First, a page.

Perception is an active process [13] in which animals explore their environment through specific movements of their sensory organs. For most animals that rely on visual perception, particularly for primates, large and small saccadic eye movements play a critical role in visual exploration [46]. The role of saccades in primate perception and cognition (e.g., visual attention) has been intensively studied over recent decades [4,5,79]. Even during fixation, gaze direction is not stable: the eyes continuously exhibit small saccadic movements (<1 degree). These small eye movements appear to be mainly controlled by the same neural circuitry as larger saccades [8,1016]. These small saccades, termed microsaccades (MSs), have a marked impact on neural activity over the whole visual subcortical and cortical circuitry [5,1315,1722]. They modulate neural spike rates [7,8,16,19,20,2226], spike bursting [20,21], and neural synchrony [15,25,2731]. MSs may be important to refresh the visual image [3234], for optimal local sampling during natural viewing [6,3537], cognitive load [38], mental fatigue [39], and for visual attentional selection [8,9,14,40,41]. They have also been suggested to counteract fading/adaptation [37,4246], in tandem with other fixational eye movements and saccades ([32,34,37] but see [47,48] for the alternative view). MSs, in tandem with drifts [26,49], have been shown to transform stationary spatial information into temporal modulations with important implications for visual coding [50,51].

All these demonstrations of the relevance of MSs for a variety of sensory and cognitive functions and of their effects on neural activity raise the question: how do MSs influence neural processing and cognition? Use of trial-averaging to improve signal-to-noise ratio (SNR) has for a long time obscured their role in the highly nonstationary neural processing of visual input [52]. Recent studies using single-trial analysis have shown that neural activity exhibits strong temporal variation locked to low-frequency rhythms [5,27,5358]. Low-frequency rhythms (delta and theta frequencies, 0.5–8 Hz) have been shown to play a role in various sensory areas as well as in other subcortical and cortical areas [5761]. In the primate visual cortex, low-frequency rhythmic activity in the delta/theta range correlates with the MS rhythm [27,28,53], indicating that MSs are associated with important timescales of neural variation and cognition [8,25,50,6266].

These findings may relate to other studies demonstrating that MSs can enhance synchronization-based neural coding [20,33,67,68], in particular during MS-induced transients [20,21]. The “reset” of neural activity accompanying these transients [27,69] may enable latency coding [20,70] for fast and efficient information transfer of new visual input. Indeed, it has been shown that the first spike after a saccade is highly informative of the stimulus [71]. However, neural synchronization occurs not only at the transient shortly after the MS but also throughout the interval between MSs in the form of longer-lasting narrow-band oscillations [27,53,69,72]. How neural synchronization is organized by the MS rhythm and how it affects neural coding are not well understood.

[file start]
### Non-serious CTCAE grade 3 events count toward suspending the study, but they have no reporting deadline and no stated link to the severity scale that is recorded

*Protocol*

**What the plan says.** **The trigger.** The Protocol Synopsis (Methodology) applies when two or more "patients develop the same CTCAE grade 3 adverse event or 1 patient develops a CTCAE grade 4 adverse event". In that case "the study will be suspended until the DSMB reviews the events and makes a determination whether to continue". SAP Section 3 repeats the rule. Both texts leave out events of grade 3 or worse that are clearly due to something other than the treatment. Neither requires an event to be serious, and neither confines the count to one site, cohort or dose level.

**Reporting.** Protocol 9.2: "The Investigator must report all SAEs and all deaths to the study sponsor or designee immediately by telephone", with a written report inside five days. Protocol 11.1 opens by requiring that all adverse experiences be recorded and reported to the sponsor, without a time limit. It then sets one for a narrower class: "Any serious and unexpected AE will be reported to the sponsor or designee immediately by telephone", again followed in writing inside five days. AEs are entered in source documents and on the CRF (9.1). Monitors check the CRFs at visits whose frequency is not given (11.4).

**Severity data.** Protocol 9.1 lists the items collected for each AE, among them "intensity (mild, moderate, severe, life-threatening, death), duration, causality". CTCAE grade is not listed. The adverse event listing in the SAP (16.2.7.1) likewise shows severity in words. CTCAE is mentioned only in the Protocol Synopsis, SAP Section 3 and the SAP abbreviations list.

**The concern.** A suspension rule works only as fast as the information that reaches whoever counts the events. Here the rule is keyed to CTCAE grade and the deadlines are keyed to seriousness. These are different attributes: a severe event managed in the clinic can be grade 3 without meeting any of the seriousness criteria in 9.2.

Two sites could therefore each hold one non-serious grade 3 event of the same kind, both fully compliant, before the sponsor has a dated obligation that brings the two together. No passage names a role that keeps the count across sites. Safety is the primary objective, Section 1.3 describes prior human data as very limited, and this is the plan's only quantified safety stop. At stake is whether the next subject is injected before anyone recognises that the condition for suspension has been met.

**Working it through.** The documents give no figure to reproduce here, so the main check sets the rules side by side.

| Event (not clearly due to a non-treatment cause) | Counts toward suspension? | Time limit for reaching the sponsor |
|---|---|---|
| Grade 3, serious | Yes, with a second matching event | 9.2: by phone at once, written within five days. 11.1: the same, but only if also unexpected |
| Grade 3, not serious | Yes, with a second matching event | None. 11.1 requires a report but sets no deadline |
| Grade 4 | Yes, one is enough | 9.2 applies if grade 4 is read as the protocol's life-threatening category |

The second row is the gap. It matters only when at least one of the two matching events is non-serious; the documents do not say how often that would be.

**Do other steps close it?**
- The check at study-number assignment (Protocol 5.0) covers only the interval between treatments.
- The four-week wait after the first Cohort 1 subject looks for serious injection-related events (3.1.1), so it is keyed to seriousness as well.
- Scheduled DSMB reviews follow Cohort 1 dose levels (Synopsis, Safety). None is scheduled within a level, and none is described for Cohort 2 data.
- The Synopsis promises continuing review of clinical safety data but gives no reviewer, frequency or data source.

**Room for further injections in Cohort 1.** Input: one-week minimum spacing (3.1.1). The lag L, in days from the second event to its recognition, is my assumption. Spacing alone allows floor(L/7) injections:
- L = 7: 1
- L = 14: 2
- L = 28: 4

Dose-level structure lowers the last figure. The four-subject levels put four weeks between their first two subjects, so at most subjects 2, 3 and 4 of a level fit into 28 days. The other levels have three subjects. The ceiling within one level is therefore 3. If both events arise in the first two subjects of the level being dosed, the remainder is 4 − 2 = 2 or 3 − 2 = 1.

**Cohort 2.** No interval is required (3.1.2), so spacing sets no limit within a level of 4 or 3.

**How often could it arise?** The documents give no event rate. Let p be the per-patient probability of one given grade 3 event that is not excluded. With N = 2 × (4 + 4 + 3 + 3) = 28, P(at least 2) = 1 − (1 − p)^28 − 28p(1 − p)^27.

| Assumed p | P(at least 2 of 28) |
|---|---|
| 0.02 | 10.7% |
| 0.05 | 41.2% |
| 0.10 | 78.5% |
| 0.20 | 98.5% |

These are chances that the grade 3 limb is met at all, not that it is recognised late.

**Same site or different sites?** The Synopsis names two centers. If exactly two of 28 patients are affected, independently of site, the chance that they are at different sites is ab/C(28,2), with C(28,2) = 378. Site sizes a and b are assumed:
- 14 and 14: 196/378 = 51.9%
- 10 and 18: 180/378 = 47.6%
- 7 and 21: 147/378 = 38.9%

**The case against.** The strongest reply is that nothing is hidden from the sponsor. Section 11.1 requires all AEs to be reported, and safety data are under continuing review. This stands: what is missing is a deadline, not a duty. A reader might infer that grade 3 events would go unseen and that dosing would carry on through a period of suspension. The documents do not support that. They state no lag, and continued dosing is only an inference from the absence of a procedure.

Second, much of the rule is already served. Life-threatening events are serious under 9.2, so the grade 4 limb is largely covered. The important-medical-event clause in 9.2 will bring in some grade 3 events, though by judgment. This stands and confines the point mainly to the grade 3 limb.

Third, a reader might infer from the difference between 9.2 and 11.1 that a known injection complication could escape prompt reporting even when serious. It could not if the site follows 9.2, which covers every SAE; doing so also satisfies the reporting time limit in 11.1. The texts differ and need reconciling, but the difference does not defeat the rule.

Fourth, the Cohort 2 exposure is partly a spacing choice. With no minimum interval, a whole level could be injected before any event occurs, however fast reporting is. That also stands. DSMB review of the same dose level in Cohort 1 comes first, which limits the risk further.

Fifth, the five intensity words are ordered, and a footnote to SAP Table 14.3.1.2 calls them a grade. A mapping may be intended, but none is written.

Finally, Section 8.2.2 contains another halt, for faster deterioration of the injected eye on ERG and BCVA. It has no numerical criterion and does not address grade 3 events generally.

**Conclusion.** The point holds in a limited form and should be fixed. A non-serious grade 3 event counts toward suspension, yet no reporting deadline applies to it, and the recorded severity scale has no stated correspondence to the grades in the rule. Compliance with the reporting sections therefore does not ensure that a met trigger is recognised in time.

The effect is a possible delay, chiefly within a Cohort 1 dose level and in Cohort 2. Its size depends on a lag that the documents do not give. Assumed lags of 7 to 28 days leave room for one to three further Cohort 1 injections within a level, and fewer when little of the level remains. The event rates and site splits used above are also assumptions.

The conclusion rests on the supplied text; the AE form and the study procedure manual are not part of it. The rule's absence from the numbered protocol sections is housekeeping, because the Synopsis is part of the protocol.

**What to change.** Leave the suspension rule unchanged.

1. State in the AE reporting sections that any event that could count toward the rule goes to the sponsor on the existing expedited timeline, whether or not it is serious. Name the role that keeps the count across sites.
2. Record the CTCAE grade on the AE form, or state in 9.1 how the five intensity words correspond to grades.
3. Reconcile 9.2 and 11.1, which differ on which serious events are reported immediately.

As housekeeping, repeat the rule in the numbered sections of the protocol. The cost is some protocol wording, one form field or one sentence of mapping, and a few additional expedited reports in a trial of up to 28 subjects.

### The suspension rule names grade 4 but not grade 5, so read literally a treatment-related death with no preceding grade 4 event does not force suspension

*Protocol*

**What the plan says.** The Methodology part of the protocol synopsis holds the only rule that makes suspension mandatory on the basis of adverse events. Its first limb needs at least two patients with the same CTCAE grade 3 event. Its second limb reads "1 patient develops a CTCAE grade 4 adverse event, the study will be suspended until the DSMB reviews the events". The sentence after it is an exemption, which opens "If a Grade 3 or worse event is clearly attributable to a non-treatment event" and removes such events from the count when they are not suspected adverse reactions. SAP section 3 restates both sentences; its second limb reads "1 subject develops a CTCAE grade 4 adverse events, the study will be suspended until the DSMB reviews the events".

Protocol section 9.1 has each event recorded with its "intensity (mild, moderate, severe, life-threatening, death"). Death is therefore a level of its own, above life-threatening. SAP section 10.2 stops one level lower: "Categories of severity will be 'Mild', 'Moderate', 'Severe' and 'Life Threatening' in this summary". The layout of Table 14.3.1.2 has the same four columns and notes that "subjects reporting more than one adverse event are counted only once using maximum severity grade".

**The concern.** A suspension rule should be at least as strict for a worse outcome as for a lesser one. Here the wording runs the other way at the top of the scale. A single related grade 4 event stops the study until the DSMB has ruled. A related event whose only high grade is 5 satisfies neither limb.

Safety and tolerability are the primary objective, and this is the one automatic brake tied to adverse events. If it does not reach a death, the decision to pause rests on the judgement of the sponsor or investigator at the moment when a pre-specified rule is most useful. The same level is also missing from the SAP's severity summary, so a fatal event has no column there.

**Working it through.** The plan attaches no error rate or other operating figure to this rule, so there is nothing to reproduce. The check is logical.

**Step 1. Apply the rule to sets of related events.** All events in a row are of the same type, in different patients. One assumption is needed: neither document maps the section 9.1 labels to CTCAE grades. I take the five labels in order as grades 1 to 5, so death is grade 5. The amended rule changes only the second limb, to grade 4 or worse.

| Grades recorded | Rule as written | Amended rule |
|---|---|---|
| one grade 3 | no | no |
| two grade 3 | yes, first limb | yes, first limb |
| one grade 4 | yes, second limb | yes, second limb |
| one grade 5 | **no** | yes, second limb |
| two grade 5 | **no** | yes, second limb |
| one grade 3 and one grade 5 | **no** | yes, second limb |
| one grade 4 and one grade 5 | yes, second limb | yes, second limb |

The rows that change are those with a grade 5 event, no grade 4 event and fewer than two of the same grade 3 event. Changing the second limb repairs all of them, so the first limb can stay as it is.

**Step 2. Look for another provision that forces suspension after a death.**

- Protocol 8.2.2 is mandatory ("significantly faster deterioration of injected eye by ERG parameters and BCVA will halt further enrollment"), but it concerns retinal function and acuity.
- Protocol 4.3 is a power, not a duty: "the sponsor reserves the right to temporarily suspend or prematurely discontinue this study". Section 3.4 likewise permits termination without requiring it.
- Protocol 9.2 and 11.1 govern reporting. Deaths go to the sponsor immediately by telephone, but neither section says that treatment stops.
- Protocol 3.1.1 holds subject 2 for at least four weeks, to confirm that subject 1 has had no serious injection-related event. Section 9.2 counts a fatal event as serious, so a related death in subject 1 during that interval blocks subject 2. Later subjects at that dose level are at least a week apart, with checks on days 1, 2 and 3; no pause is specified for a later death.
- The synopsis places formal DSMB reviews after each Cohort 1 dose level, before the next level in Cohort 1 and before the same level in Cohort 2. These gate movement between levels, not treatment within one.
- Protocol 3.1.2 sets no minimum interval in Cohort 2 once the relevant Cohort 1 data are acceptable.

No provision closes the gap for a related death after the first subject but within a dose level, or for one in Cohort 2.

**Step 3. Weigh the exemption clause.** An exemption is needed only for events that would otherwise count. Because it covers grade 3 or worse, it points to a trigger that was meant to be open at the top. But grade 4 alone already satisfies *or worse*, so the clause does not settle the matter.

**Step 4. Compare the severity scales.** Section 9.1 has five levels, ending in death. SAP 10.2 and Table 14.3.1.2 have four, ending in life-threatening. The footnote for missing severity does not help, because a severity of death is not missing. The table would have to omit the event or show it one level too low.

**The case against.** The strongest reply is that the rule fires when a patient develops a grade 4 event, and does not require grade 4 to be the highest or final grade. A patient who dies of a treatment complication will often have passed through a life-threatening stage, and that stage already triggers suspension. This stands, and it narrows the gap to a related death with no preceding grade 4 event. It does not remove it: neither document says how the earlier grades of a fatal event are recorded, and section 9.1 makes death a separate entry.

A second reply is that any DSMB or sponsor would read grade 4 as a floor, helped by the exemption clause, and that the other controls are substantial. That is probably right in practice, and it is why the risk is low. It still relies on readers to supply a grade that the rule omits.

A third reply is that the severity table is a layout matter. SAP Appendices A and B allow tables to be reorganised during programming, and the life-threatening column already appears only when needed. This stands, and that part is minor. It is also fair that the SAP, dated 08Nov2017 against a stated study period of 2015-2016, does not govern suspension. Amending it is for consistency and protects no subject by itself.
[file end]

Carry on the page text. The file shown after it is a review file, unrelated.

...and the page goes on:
In the current work, we aimed to investigate the transient activity directly following an MS and contrast this with the later “sustained” activity that lasts until the next MS. We showed differences in synchronization and coding properties during these 2 saccade-locked time intervals, through computational modeling and local field potential (LFP) recordings in macaque early visual cortex. We used spatial excitatory–inhibitory spiking network model receiving MS-modulated input that was constrained by previously reported spectral dynamics of monkey V1 and V2 LFPs [53]. We found that synchronization properties within and across cortical areas differed between the transient and the sustained period.

During the transient response, synchrony at various frequency bands was high, regardless of the stimulus pattern that we presented to the network. In contrast, in the sustained period, synchronization in the gamma range became highly selective, spatially local, and shaped by both the underlying connectivity as well as stimulus properties, within V1 and between V1 and V2. Using our model, we predict that the different synchronization properties within an MS interval have implications for the shaping of the downstream receptive fields (RFs) as well as impact on the effectiveness of different neural coding schemes. We conclude that the early, highly synchronized, transient activity that immediately follows an MS permits rapid initial coding of the visual input. On the other hand, the following sustained activity with local synchrony allows context-dependent coding. This 2-step MS-linked processing can likely be generalized to large saccades [7,18] and possibly to other rhythmic sensory sampling processes as well, such as sniffing [2,73] and whisker movement [1,65,74].


Modeling of MS-induced V1 neural oscillatory dynamics